The fact that 26 states allow the sale of cannabis does not change things for those in the medical marijuana business. This is because the federal law does not in itself allow the sale of marijuana. Even though it does not prosecute those that are licensed by the state, some lawyers, investors and accountants still cannot act against the federal law. This leaves the whole situation even more complicated and tricky. One Pete Kadens, a partner based in Chicago recorded the difficulties that they face when making simple financial transactions. He states that even the most straightforward transactions suddenly become very complicated where medical marijuana is involved. Mr. Kadens is a partner with the Green Thumb Industries which operates two dispensaries and two cannabis cultivation sites in Illinois. He also claimed that it took them four months to open a bank account which normally takes a day.
These complaints have been raised by several dealers and the number is an adequate sample to represent those involved in medical marijuana business. Mr. Tim McGraw who is the founder and president of Downers Grove-based Revolution Enterprises also has his side of the story. He said that all their transactions however minor must be audited by the bank. It is now close to impossible to get a traditional mortgage from a bank. Taxes have become another thorn in the flesh for those doing the weed business. Even though the Federal government has put anti-marijuana laws in place, it has written tax rules to govern those who still sell it. These laws cover all other prohibited drugs. Anyone dealing in such drugs cannot make usual business deductions and this means that taxes go over 50%. Lawyer Hilary Bricken says that the tax situation is not expected to change any time soon.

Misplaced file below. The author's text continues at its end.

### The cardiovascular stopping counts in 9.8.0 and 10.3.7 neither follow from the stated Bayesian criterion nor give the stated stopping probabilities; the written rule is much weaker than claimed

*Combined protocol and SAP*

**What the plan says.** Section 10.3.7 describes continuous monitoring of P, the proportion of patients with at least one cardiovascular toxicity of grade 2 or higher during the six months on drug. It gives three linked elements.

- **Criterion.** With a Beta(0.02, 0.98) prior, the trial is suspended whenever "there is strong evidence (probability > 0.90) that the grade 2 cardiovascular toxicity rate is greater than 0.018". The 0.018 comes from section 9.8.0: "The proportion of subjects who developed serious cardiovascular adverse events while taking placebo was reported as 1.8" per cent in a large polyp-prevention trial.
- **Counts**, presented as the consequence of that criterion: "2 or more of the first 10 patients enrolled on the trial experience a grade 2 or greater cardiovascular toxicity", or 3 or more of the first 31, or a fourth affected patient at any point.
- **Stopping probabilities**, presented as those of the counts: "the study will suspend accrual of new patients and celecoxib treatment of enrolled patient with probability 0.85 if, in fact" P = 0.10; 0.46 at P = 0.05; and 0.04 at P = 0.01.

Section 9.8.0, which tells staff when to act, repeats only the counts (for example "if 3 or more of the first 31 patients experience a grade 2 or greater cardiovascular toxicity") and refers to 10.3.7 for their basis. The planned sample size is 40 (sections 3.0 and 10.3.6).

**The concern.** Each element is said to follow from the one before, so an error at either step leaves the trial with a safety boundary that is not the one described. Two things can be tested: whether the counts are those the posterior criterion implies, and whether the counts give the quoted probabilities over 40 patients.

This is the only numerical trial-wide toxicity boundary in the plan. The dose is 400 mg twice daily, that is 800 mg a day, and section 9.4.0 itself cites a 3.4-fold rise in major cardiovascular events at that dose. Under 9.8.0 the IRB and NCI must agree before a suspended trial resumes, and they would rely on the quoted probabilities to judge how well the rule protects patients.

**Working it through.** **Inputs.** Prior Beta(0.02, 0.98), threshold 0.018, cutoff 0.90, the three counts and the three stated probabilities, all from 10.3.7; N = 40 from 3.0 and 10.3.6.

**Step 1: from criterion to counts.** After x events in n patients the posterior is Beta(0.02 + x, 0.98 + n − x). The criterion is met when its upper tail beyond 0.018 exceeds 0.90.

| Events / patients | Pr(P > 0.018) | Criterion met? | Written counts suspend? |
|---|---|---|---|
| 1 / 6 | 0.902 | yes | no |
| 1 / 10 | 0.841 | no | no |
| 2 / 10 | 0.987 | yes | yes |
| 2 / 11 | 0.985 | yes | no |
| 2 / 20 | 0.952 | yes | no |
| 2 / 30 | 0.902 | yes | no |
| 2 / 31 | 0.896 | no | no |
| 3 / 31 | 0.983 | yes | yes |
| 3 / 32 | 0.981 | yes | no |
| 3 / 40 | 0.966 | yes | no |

The medical law in Illinois has been noted to be one of the most restrictive. This is because only forty conditions have been approved for medical marijuana treatment. The main issue is that chronic pain is not among those conditions and this is definitely a big blow. A great percentage of patient bases are made up of those with chronic pains. Consequently, if one doesn’t offer treatment for chronic pain then their client base suffers a great deal. One judge has however ordered that the state should include migraines in the list. Due to lifestyle changes, most people suffer migraines almost daily. Convectional medication has not been very effective in treating this condition. Medical marijuana could be the solution that has been sought for long. Even though Mr. Bricken is practicing towards the cannabis law, his hopes on the situation are not very high.
As at 30th September, the state had only approved 11000 patients to purchase marijuana for medication. This figure was way below the anticipations of the growers and distributers. As it stands, the state seemingly gets more benefits from the medical marijuana business than the growers and distributers. From the growers, the state collects 7% fee and 1% sales tax from the retailers. When businesses apply for cultivation licenses, they each pay a certain amount as application fee. Then out of all the applicants, those who win are again required to pay a permit fee that has to be renewed every year. Those seeking dispensary licenses also go through the same. However, Jack Campbell seems to have a positive view of the situation all together. Being the one who oversees medical marijuana program in Illinois, he says that there is progress. He has urged all to be patient since this is a new program that must take time to be established.